The government prepared Wall Street firms on Friday for the possibility it may have to delay or cancel a major round of bond sales if Congress doesn't raise the nation's borrowing limit by August 2.
In a meeting at the Federal Reserve Bank of New York, Treasury officials and representatives from the 20 primary dealers discussed options for the quarterly slate of bond issues if the government runs out of money next week.
Under normal circumstances the government would require around $42 billion in new borrowing through sales of Treasury notes and bonds, but it won't be able to do that without new authority to raise more debt.
Even a delay in the new borrowing, known as the quarterly refunding, could cause fits in the bond market. Investors such as fund managers and short-term traders rely on Treasury securities for activities ranging from securing savings to collateralizing loans.
Indeed, Treasuries accelerated their price gains when news of possible changes to the quarterly refunding became known in the market. The benchmark 10-year note was on track for its largest rally since March 18, 2009, the day the Federal Reserve announced a round of $300 billion in Treasuries purchases, known as QE1.
The options discussed at Friday's meeting included decreasing the amount of the refunding, delaying it, or eliminating it altogether and issuing cash management bills to replace maturing securities, according to sources familiar with the meeting.
There was a general consensus among dealers, the sources said, that it would be better for the Treasury to delay the quarterly refunding rather than cut or cancel it.
The meeting was a higher-profile version of the normal talks Treasury holds with dealers each quarter to discuss debt sales.
Treasury officials confirmed the meeting was originally to be with representatives of around half of the 20 primary dealers -- the 20 large financial institutions that do business directly with the Fed -- but at the last minute it was expanded to include all of the banks and securities firms authorized to deal directly with the Federal Reserve and the Treasury.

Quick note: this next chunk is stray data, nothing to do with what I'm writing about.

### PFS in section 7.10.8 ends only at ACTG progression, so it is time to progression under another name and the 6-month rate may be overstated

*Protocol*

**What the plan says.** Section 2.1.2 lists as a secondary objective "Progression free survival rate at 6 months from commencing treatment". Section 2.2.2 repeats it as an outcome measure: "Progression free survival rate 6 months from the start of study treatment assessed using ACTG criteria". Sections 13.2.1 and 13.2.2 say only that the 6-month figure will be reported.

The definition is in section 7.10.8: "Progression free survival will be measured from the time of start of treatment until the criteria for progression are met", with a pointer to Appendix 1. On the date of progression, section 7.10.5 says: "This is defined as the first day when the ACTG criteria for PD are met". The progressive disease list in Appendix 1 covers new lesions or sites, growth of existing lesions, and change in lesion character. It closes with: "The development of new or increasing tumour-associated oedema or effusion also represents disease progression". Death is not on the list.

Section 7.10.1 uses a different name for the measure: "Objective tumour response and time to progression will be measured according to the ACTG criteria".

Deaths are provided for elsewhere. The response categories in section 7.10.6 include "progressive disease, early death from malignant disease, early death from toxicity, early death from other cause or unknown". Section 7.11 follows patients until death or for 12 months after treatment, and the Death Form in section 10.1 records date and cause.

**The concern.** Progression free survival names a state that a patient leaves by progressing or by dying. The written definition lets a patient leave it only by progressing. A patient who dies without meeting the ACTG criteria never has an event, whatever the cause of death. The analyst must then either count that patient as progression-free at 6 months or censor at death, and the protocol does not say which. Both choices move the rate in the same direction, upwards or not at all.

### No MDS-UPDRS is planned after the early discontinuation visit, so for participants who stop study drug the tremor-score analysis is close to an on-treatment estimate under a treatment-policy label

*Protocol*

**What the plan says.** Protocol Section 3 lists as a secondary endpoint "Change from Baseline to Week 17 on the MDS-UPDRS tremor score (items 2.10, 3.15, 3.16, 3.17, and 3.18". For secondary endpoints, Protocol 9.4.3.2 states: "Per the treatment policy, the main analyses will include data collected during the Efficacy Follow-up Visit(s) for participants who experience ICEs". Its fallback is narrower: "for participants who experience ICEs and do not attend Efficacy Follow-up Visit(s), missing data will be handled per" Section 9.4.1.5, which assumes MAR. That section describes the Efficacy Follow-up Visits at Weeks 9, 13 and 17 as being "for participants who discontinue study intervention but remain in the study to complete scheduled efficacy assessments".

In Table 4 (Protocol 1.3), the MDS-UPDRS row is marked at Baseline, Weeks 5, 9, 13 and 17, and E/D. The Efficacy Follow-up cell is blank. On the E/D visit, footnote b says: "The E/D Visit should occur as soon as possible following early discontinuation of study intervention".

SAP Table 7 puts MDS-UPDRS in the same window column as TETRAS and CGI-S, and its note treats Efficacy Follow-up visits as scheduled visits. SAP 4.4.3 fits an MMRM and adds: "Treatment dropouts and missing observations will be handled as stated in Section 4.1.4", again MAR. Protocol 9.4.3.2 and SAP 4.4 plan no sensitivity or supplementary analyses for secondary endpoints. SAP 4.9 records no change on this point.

Dealers were told not to discuss the details of the meeting, and a readout of the meeting released by the Treasury said only that the dealers agreed swift Congressional action was necessary to lift the debt ceiling.
The Treasury has said if the country's $14.3 trillion debt ceiling is not raised, after Tuesday it will no longer be able to pay all the government's bills and will be at risk of default.
The Treasury is due to announce next week its borrowing needs for the current quarter and its plans for selling debt to meet those needs. But the political debate over whether to raise the debt ceiling has thrown into question how much debt Treasury can sell.
Short-term lending markets have seen the greatest levels of fear, with rates on Treasury debt maturing in August jumping to six-month highs as investors dumped the debt on fears the government may choose not to repay them.
With four days left before the United States hits its debt limit, Republicans pressed ahead with a deficit plan that cannot pass Congress and President Barack Obama told lawmakers to stop wasting time and find a way out of this mess.
(Additional reporting by Jonathan Spicer in New York and Glenn Somerville in Washington; Editing by Burton Frierson and Leslie Adler)